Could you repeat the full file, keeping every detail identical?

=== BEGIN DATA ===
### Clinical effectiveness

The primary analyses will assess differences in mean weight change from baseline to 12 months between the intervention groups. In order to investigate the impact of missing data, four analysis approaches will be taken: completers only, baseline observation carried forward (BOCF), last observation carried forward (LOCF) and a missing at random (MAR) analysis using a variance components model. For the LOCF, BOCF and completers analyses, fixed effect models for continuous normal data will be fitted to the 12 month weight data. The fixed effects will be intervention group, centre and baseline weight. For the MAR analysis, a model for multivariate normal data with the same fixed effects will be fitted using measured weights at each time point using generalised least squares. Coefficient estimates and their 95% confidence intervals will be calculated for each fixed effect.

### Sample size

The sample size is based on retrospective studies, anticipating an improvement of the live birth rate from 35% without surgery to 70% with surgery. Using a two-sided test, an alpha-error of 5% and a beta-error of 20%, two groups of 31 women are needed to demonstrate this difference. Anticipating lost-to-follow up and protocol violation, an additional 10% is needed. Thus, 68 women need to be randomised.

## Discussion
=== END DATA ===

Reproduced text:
### Clinical effectiveness

The primary analyses will assess differences in mean weight change from baseline to 12 months between the intervention groups. In order to investigate the impact of missing data, four analysis approaches will be taken: completers only, baseline observation carried forward (BOCF), last observation carried forward (LOCF) and a missing at random (MAR) analysis using a variance components model. For the LOCF, BOCF and completers analyses, fixed effect models for continuous normal data will be fitted to the 12 month weight data. The fixed effects will be intervention group, centre and baseline weight. For the MAR analysis, a model for multivariate normal data with the same fixed effects will be fitted using measured weights at each time point using generalised least squares. Coefficient estimates and their 95% confidence intervals will be calculated for each fixed effect.

### Sample size

The sample size is based on retrospective studies, anticipating an improvement of the live birth rate from 35% without surgery to 70% with surgery. Using a two-sided test, an alpha-error of 5% and a beta-error of 20%, two groups of 31 women are needed to demonstrate this difference. Anticipating lost-to-follow up and protocol violation, an additional 10% is needed. Thus, 68 women need to be randomised.

## Discussion